One thing that drove me away from ministry, though, was that church was so obviously designed for that generation, rather than mine. I spent most of my short career leading worship services that would have put me to sleep. That's how it had to be: a pastor serves the congregation he or she is appointed to, the people who are filling the pews, not the ones who are absent. These are the people whose tithes pay the pastor's salary, whose votes on church committees decide which programs a church will have, and whose opinions dictate to a large extent how a pastor plans and presents the most public face of the congregation, its Sunday service. I squeezed in as many contemporary hymns as I could, but there was no getting around how much happier my parishioners were when they got to sing their favorites. My job, I came to realize, was not to take a church into the next generation, but rather to hold its hand as it drifted off to its final rest.

That generation is now mostly gone from church leadership. In its place are Baby Boomers, the post-World War Two generation whose passion fueled the modern era. They grew up on rock and roll, and their music choices reflect that. It's now acceptable to clap (on 2 and 4, of course) to worship songs with a light rock feel, to have guitars and drums in the sanctuary, and to applaud throughout the service. That lightening up, though, was a long time coming, long enough that by the time it arrived, most boomers were already done with the antiquated ways their parents worshiped. For those who remained, the "praise music" they prefer is, itself, a turn-off to their children, so the already thinned ranks of the boomers have led to an even poorer showing of Generation X--not to mention their own children, the Millennials. The church is going out with a whimper.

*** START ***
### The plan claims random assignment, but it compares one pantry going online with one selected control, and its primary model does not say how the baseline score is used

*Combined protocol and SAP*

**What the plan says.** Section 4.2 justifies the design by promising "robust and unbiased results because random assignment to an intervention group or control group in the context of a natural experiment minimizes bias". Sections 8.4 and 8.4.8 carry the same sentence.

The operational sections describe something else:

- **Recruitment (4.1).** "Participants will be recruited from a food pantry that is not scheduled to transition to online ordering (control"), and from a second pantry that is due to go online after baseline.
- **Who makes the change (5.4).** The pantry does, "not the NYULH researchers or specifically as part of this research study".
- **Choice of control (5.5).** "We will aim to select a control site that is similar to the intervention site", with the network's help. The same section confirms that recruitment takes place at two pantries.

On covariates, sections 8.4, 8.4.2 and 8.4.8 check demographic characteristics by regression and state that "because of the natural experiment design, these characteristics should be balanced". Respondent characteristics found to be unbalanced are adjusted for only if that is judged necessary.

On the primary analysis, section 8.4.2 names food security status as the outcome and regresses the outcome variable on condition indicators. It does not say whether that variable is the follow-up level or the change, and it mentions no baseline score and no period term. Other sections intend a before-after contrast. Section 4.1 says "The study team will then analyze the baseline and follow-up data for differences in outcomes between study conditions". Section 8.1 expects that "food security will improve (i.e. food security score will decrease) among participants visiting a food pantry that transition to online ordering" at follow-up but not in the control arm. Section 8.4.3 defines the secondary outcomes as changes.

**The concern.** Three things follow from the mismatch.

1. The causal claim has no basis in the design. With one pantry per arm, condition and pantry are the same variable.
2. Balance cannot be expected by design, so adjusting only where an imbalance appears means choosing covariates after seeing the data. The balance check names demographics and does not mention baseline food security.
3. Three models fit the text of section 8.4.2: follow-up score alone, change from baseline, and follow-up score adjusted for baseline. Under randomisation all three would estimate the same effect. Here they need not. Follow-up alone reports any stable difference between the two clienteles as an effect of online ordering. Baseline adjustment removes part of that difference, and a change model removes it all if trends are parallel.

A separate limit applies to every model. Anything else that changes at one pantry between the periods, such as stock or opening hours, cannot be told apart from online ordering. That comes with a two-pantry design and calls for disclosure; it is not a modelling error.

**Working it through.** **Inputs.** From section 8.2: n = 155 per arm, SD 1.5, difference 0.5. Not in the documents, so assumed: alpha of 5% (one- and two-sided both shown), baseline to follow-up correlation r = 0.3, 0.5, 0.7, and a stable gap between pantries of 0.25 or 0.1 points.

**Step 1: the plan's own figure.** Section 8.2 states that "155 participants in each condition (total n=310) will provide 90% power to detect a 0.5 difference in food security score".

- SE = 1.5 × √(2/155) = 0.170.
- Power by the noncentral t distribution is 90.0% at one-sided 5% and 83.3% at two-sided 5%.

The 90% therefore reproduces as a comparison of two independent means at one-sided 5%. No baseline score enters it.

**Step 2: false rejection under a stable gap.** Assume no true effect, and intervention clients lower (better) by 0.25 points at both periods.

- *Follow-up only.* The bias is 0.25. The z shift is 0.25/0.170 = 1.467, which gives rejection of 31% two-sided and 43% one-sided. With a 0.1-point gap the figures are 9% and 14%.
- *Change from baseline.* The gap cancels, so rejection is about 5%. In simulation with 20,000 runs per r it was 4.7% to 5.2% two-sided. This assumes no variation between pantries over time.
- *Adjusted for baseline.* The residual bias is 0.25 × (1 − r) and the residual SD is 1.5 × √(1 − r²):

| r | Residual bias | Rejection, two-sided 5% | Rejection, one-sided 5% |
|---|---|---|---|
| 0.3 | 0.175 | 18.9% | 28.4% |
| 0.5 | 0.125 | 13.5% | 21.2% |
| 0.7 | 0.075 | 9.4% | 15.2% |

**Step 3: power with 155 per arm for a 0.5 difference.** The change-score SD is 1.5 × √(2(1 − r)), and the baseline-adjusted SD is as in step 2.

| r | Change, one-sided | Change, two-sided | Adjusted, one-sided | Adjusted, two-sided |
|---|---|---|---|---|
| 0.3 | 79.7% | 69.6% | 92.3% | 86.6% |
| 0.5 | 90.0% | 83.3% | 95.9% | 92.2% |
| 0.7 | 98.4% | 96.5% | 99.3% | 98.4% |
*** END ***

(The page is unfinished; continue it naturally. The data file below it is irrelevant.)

Once I left ministry, I continued working in churches, participating in the Metanoia Peace Community, playing piano and directing choirs for an African-American church, a United Methodist church, and finally a United Church of Christ. In all these settings, I found worship styles dominated by the mid-lifers, the adult leaders in their 40s and 50s. They were looking for music that reflected their preferences, rather than those of their parents, and mostly succeeding. By the time they had remade worship, though, the style they preferred had become a musical cliche, and their children wanted little or none of it.